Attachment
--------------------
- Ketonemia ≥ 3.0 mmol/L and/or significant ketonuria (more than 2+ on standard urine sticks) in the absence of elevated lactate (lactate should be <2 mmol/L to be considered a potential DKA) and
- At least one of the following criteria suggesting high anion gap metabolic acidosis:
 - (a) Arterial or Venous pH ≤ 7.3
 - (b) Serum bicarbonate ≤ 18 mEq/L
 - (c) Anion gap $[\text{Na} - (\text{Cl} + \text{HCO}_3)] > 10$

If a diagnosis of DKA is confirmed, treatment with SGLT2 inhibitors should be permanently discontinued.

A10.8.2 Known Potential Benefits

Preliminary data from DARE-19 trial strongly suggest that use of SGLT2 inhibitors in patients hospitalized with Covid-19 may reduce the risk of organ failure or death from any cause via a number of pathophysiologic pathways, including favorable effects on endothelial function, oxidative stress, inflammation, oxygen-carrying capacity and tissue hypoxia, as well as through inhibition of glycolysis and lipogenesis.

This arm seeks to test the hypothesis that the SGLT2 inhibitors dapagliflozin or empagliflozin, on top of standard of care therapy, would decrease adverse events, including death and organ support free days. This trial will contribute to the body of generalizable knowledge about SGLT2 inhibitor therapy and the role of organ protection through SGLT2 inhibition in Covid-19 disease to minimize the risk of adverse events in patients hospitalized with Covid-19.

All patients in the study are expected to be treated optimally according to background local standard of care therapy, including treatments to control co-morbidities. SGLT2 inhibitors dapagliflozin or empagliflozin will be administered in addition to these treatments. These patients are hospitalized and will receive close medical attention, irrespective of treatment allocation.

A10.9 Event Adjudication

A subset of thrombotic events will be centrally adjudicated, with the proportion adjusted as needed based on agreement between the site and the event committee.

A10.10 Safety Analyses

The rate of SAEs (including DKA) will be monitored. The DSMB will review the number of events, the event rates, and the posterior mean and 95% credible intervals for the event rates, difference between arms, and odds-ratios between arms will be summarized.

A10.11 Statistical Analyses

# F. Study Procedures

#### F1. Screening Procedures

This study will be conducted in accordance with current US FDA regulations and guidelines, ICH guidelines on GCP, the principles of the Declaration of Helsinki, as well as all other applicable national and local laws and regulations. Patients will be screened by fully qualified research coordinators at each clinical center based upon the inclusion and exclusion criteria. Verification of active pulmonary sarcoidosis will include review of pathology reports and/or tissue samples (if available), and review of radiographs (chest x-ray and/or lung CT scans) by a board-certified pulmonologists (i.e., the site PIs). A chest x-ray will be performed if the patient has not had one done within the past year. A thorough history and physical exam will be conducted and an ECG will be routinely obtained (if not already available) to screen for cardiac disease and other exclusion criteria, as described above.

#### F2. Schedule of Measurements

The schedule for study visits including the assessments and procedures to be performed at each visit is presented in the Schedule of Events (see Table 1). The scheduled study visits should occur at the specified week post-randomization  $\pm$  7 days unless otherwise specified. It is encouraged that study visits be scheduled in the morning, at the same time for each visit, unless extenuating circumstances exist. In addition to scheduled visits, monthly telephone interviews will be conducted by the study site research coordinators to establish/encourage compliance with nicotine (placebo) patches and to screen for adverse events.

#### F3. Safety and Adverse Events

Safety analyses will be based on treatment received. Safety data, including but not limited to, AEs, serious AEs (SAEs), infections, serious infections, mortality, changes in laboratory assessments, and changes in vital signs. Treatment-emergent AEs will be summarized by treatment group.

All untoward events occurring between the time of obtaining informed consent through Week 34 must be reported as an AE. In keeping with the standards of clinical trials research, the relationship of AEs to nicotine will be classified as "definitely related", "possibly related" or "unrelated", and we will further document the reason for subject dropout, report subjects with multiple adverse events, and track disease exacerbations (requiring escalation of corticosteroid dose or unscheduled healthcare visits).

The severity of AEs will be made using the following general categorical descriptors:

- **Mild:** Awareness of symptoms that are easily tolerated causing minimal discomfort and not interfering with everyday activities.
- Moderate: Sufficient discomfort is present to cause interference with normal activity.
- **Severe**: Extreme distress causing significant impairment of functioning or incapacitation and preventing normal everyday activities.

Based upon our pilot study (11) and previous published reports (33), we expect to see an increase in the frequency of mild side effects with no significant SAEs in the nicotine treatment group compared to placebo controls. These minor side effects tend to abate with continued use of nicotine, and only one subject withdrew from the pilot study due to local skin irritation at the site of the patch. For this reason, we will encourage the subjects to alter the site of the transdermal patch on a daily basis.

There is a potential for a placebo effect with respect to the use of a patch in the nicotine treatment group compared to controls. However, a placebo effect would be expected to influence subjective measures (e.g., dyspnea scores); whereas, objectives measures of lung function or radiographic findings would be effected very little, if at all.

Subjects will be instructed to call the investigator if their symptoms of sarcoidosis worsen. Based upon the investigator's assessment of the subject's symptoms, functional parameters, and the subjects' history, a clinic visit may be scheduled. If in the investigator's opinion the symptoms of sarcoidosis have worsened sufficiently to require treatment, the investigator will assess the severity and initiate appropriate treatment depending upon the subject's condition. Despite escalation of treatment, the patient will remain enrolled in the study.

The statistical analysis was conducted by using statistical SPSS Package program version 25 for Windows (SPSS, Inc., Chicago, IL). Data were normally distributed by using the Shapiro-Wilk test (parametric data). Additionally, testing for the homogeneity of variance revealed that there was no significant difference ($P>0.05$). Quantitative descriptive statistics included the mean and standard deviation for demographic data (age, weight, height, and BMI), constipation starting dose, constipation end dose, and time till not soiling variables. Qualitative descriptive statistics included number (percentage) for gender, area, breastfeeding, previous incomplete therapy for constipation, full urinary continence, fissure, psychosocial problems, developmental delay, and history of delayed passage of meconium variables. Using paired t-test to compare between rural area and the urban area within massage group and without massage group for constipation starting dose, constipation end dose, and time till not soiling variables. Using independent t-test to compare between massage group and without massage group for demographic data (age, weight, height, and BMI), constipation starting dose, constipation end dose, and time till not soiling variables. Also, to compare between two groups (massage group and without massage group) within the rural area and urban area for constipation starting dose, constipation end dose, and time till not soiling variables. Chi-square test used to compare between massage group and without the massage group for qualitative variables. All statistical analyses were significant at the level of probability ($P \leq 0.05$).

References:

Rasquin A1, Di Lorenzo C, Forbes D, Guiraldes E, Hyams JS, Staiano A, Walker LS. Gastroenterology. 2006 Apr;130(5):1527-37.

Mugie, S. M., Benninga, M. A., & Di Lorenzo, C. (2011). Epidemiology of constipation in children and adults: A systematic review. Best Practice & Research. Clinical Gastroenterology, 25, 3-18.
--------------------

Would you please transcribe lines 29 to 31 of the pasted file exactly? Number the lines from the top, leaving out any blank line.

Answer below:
There is a potential for a placebo effect with respect to the use of a patch in the nicotine treatment group compared to controls. However, a placebo effect would be expected to influence subjective measures (e.g., dyspnea scores); whereas, objectives measures of lung function or radiographic findings would be effected very little, if at all.

Subjects will be instructed to call the investigator if their symptoms of sarcoidosis worsen. Based upon the investigator's assessment of the subject's symptoms, functional parameters, and the subjects' history, a clinic visit may be scheduled. If in the investigator's opinion the symptoms of sarcoidosis have worsened sufficiently to require treatment, the investigator will assess the severity and initiate appropriate treatment depending upon the subject's condition. Despite escalation of treatment, the patient will remain enrolled in the study.

The statistical analysis was conducted by using statistical SPSS Package program version 25 for Windows (SPSS, Inc., Chicago, IL). Data were normally distributed by using the Shapiro-Wilk test (parametric data). Additionally, testing for the homogeneity of variance revealed that there was no significant difference ($P>0.05$). Quantitative descriptive statistics included the mean and standard deviation for demographic data (age, weight, height, and BMI), constipation starting dose, constipation end dose, and time till not soiling variables. Qualitative descriptive statistics included number (percentage) for gender, area, breastfeeding, previous incomplete therapy for constipation, full urinary continence, fissure, psychosocial problems, developmental delay, and history of delayed passage of meconium variables. Using paired t-test to compare between rural area and the urban area within massage group and without massage group for constipation starting dose, constipation end dose, and time till not soiling variables. Using independent t-test to compare between massage group and without massage group for demographic data (age, weight, height, and BMI), constipation starting dose, constipation end dose, and time till not soiling variables. Also, to compare between two groups (massage group and without massage group) within the rural area and urban area for constipation starting dose, constipation end dose, and time till not soiling variables. Chi-square test used to compare between massage group and without the massage group for qualitative variables. All statistical analyses were significant at the level of probability ($P \leq 0.05$).